Feature Film | Drama | USA | English | 1h21m | Dir: Bradley Rust Gray | Scr: Bradley Rust Gray | Ph: Eric Lin | Prod: So Yong Kim, Karin Chien, Ben Howe, & Bradley Rust Gray | Mus: múm | Ed: So Yong Kim & Bradley Rust Gray | Cast: Zoe Kazan, Mark Rendall, Maryann Urbano, Franklin Pipp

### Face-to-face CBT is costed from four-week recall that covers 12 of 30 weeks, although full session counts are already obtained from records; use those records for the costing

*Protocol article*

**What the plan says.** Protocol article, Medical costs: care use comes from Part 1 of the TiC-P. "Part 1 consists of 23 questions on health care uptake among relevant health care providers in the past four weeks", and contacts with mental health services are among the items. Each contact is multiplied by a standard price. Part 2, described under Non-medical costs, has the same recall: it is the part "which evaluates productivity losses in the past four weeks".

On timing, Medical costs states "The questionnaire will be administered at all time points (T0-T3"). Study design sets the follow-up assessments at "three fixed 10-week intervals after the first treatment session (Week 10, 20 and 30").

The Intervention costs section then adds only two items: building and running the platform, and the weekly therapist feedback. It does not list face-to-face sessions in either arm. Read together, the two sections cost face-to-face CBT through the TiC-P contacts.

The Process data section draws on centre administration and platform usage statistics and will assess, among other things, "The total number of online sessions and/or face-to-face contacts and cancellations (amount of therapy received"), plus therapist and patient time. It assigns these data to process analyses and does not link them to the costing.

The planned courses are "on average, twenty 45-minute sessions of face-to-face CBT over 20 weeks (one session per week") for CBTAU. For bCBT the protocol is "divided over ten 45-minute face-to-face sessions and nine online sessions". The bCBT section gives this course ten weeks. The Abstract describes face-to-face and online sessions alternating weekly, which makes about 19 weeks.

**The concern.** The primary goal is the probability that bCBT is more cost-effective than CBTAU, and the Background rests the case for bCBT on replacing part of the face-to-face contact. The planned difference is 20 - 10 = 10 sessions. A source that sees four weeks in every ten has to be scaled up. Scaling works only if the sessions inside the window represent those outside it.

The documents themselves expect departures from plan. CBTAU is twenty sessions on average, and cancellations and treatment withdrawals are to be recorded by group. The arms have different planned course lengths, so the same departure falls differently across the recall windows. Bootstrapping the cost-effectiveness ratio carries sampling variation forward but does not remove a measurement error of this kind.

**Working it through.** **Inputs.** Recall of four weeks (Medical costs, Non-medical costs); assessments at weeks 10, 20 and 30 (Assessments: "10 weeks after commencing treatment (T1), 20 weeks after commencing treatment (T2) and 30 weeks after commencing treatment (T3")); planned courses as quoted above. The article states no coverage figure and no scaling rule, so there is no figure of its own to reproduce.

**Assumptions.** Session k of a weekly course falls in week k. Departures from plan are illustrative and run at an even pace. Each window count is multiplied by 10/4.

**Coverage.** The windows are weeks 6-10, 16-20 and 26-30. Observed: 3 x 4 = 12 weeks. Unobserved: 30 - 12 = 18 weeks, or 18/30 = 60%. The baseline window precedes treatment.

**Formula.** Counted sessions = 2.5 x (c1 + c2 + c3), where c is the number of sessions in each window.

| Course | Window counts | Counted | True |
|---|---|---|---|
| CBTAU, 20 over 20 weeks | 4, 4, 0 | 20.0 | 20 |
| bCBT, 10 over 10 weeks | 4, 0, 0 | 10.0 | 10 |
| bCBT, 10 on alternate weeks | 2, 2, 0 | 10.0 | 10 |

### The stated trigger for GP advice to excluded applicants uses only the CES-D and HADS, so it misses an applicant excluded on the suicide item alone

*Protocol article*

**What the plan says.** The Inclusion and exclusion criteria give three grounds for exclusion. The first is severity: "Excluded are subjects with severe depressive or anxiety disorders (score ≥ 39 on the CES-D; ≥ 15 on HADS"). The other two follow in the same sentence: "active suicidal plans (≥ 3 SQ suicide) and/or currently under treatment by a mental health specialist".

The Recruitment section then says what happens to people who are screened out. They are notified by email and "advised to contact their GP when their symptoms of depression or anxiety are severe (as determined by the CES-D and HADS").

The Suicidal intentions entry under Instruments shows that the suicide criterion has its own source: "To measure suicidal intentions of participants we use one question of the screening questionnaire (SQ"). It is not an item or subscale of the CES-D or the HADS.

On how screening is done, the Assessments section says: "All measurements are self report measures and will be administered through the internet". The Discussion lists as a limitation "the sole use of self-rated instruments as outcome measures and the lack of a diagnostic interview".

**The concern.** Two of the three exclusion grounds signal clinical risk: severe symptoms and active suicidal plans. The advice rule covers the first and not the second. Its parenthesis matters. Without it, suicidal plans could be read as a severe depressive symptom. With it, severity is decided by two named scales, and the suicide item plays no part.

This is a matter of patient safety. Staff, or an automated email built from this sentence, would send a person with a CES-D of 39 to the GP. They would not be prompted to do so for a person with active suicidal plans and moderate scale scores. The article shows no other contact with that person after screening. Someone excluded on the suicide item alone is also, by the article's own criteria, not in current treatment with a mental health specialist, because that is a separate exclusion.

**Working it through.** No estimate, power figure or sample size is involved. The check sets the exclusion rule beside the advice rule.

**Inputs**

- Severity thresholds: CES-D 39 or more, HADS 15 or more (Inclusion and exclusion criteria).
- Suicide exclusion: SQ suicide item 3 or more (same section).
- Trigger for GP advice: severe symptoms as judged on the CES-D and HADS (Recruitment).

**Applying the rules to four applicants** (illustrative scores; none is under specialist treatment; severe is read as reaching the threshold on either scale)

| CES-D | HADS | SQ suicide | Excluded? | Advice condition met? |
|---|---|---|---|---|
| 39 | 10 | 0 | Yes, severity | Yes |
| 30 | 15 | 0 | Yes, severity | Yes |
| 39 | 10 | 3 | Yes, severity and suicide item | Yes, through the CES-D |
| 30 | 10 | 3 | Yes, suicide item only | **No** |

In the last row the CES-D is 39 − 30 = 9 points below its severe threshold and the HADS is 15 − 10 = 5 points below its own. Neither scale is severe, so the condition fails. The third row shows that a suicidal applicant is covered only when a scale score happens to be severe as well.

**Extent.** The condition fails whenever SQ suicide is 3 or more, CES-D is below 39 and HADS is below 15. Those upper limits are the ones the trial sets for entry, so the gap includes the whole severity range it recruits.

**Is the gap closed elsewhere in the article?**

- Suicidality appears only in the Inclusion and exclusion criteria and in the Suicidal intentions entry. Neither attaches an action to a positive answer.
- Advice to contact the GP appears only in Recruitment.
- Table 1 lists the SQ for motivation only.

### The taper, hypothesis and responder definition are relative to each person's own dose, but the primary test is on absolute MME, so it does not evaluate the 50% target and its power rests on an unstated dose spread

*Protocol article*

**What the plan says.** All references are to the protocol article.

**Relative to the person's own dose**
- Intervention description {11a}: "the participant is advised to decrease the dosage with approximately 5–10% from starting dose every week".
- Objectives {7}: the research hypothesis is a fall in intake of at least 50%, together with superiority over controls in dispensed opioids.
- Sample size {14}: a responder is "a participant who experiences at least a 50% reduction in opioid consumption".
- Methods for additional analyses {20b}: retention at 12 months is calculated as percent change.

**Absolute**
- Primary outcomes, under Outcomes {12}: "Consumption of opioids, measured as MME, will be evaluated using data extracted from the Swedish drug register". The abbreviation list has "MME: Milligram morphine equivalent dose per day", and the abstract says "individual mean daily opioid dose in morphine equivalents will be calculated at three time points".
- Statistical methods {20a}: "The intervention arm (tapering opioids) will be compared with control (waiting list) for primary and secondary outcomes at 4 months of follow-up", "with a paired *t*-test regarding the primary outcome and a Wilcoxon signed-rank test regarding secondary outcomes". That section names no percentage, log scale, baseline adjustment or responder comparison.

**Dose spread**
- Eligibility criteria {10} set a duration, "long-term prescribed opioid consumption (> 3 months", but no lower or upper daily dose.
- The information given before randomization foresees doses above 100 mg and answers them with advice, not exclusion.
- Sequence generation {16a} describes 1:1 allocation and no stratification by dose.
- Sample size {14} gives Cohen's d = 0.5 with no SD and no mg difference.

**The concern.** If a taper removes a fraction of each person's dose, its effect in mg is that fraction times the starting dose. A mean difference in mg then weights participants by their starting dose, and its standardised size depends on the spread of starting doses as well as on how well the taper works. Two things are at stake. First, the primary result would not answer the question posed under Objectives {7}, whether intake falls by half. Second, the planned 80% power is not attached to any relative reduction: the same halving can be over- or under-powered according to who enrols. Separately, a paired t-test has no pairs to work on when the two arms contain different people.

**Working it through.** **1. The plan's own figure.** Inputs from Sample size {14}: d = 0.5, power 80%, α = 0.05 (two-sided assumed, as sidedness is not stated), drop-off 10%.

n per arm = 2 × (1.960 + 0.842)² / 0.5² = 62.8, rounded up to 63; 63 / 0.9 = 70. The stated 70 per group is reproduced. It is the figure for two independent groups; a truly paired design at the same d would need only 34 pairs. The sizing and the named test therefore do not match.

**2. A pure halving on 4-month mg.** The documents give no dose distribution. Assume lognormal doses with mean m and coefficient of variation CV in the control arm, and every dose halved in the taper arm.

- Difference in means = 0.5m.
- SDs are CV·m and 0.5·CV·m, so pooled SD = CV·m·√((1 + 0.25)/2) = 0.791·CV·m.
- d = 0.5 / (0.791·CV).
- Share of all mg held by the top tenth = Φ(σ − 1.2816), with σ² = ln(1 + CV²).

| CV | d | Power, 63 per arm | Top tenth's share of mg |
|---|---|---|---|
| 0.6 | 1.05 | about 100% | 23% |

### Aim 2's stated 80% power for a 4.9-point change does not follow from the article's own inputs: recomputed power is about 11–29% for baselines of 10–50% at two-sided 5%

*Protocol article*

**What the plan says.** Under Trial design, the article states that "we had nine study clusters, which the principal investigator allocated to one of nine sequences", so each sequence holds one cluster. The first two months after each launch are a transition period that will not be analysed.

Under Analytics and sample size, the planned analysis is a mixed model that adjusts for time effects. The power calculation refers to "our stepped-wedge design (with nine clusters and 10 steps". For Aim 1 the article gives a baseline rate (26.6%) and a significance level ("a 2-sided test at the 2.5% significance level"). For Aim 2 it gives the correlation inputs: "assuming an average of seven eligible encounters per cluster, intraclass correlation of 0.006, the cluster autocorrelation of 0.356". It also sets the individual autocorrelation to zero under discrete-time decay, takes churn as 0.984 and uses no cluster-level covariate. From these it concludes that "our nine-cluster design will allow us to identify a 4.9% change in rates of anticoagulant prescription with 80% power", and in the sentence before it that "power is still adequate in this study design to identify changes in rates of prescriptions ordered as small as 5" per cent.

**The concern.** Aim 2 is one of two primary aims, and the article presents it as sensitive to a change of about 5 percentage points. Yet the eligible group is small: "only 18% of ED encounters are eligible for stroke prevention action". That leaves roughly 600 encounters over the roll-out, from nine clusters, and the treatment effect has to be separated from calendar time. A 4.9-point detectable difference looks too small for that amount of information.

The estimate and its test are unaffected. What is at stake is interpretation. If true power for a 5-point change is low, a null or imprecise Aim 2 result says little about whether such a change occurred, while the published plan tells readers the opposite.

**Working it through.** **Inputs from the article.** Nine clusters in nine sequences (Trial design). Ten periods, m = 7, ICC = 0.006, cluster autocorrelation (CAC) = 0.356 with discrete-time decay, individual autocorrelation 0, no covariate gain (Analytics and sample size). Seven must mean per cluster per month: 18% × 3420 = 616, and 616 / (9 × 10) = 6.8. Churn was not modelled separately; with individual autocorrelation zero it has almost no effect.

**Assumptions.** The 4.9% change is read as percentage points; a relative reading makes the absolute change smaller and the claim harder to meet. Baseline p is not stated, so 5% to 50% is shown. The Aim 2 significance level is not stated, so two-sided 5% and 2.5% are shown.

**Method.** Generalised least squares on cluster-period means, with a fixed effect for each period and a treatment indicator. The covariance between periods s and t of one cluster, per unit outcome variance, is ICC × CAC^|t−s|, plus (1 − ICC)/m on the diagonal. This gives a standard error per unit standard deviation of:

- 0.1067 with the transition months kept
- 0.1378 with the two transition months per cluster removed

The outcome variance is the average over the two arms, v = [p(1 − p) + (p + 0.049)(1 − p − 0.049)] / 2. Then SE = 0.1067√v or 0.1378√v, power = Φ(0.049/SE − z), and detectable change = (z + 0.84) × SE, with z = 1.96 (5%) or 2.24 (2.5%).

Gray’s exquisite little character study often feels like a cross between an Aaron Katz film and a Sofia Coppola picture – a comparison likely to put the fear of God into a fair number of filmgoers. And if I were to qualify that statement by saying that The Exploding Girl proves to be much closer to Katz than Coppola, I’d likely scare off a good few more. However, for that small band of us for whom such an appraisal is a decidedly mouth-watering one, the discovery of this little-seen gem will almost certainly prove to be a very welcome one. Eschewing the usual handheld camerawork associated with this sort of verité, DP Lin’s arresting, painterly photography beautifully depicts the everyday life of the film’s protagonist in a series of telephotographed long shots, which strikingly capture the bustling street life of New York as it goes on obliviously around the main action. Said protagonist, Ivy, played wonderfully by the outstanding, perennially underused Kazan, is a young epilepsy-suffering college student, home for the summer, who slowly comes to realise that the feelings that she has for her childhood friend Al (Rendall), who has been staying with her and her mother (Urbano) for a week or two, have developed into something more, whilst her relationship with her college boyfriend Greg (Pipp) has slowly and painfully died. And though the plot may sound familiar (and vaguely hackneyed) in outline, the skill and poetry with which it has been translated to the screen makes it feel as fresh and intoxicating as such a romantic coming-of-age tale ever has. Bewitchingly beautiful.